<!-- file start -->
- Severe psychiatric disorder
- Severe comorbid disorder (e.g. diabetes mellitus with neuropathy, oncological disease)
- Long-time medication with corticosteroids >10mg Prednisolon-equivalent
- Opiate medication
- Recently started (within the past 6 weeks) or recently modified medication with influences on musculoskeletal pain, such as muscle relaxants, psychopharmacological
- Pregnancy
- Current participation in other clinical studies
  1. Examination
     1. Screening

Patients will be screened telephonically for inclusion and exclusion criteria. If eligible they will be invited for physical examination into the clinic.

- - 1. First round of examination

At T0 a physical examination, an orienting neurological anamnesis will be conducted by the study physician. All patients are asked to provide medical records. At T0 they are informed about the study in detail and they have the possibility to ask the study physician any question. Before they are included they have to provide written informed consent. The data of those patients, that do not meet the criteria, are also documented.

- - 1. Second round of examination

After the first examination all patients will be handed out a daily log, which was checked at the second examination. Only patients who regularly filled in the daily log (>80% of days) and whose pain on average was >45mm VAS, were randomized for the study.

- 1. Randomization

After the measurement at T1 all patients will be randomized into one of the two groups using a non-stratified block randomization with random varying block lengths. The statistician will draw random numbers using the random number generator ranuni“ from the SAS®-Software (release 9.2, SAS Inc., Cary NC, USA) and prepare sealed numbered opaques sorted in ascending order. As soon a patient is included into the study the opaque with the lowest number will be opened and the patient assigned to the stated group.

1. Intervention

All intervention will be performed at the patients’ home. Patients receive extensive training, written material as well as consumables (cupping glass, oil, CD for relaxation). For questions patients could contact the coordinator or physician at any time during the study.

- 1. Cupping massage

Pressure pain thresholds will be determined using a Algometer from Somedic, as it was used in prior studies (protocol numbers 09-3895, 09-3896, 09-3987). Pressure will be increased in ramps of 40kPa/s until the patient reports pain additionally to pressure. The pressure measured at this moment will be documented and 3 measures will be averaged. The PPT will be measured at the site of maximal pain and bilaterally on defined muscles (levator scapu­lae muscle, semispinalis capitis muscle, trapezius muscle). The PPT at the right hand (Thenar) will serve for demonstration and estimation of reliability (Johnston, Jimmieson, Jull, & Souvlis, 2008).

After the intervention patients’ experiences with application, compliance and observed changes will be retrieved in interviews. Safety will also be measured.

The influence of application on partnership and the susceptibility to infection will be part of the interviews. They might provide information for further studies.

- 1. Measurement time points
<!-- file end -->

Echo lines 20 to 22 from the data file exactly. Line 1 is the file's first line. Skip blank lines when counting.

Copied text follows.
Pressure pain thresholds will be determined using a Algometer from Somedic, as it was used in prior studies (protocol numbers 09-3895, 09-3896, 09-3987). Pressure will be increased in ramps of 40kPa/s until the patient reports pain additionally to pressure. The pressure measured at this moment will be documented and 3 measures will be averaged. The PPT will be measured at the site of maximal pain and bilaterally on defined muscles (levator scapu­lae muscle, semispinalis capitis muscle, trapezius muscle). The PPT at the right hand (Thenar) will serve for demonstration and estimation of reliability (Johnston, Jimmieson, Jull, & Souvlis, 2008).

After the intervention patients’ experiences with application, compliance and observed changes will be retrieved in interviews. Safety will also be measured.

The influence of application on partnership and the susceptibility to infection will be part of the interviews. They might provide information for further studies.